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Why we need proof

One of the things that frustrates me when reading about global health issues is that they always seem to be negatively framed and reported on. In light of this, whenever I write and talk about HIV and AIDS, malaria, hygiene and other issues in different nations, I try to frame them in a more positive, yet accurate light. Thus I was delighted a few years ago at a conference when I sat in on a session showcasing several media projects that focused on global health stories. The one that stood out to me was The Living Proof project, which aims to tell positive, true success stories in global health. The project was originally conceived by the Bill & Melinda Gates Foundation, but has since been handed over to the ONE¬†Campaign. (The ONE Campaign’s website for the project is also quite a bit snazzier than the Gates Foundation’s was, so it seems they made the right choice.)¬†While this project isn’t new, I think it’s a wonderful example of health communication that I wanted to share.

One thing I like about the project is that the stories it tells often use different, less-heard of initiatives. And it does so using compelling, (fairly) short videos. For an example of what I’m talking about, watch the video below telling of how one woman in Tanzania farmed sweet potatoes to help her livelihood:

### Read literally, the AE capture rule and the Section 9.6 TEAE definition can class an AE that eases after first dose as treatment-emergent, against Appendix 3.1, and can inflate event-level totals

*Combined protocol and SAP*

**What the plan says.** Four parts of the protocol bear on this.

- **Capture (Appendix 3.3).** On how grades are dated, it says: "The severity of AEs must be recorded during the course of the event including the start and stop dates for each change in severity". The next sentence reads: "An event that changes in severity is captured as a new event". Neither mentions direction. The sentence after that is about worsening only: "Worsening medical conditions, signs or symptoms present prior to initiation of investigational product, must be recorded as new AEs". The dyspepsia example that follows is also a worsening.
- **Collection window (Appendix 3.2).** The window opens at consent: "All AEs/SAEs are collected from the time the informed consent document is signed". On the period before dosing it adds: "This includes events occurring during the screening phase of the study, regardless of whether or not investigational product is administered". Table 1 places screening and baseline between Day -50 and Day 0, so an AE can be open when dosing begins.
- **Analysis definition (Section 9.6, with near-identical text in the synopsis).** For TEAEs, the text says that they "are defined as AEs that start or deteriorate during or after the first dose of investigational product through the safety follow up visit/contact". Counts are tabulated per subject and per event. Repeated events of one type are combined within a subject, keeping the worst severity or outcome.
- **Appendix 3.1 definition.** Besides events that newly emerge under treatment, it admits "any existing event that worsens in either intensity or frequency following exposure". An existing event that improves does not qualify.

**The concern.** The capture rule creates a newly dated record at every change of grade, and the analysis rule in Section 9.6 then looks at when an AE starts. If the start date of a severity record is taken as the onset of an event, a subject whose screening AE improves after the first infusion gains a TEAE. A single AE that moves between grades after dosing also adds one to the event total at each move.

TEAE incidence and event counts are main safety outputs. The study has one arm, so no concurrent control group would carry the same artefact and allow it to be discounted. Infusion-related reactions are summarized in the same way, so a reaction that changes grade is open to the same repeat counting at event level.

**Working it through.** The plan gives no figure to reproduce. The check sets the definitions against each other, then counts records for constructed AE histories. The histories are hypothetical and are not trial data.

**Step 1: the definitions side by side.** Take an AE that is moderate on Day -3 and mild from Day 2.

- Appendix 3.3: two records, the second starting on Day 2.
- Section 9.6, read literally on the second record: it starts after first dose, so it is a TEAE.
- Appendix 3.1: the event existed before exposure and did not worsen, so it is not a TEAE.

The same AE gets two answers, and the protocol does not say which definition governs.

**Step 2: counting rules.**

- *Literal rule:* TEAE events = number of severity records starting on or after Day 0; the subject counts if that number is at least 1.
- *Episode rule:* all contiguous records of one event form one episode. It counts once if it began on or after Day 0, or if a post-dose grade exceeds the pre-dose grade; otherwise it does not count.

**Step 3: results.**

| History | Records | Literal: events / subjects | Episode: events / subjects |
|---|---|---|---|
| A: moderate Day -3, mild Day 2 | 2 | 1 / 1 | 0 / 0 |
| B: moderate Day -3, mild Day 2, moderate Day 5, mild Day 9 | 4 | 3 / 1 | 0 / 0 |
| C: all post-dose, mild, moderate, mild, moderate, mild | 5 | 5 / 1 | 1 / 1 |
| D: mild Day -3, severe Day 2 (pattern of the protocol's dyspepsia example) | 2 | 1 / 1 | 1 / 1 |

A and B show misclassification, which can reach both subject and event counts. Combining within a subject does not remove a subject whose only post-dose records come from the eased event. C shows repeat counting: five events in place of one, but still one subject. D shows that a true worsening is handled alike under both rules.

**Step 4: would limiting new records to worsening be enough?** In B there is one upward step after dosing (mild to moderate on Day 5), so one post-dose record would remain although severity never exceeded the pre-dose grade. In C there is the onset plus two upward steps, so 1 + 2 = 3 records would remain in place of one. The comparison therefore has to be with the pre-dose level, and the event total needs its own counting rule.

One thing I would like to see more of in these multimedia campaigns is talking about some of the challenges encountered when implementing the project, but showing that they can ultimately be overcome to make these success stories happen. I think it’s important to not focus on the negative, but also acknowledge barriers were present and they can be knocked down.

Living Proof also is another example of what we can do when we have money. The One Campaign and Bill & Melinda Gates Foundation are certainly not small players in global health (and likely public health in general), thus they have more resources and ability to market these health stories. But maybe we can try the same approach of positive storytelling with less funds.

What do you think of this project? And how might we tell other global, and public health success stories to a broad audience given limited means and funding?

The photo is not associated with the Living Proof project, but shows a global health initiative in Maroua, Cameroon of a woman farming salad to earn income and have greens in her city; Image courtesy Whitney Isenhower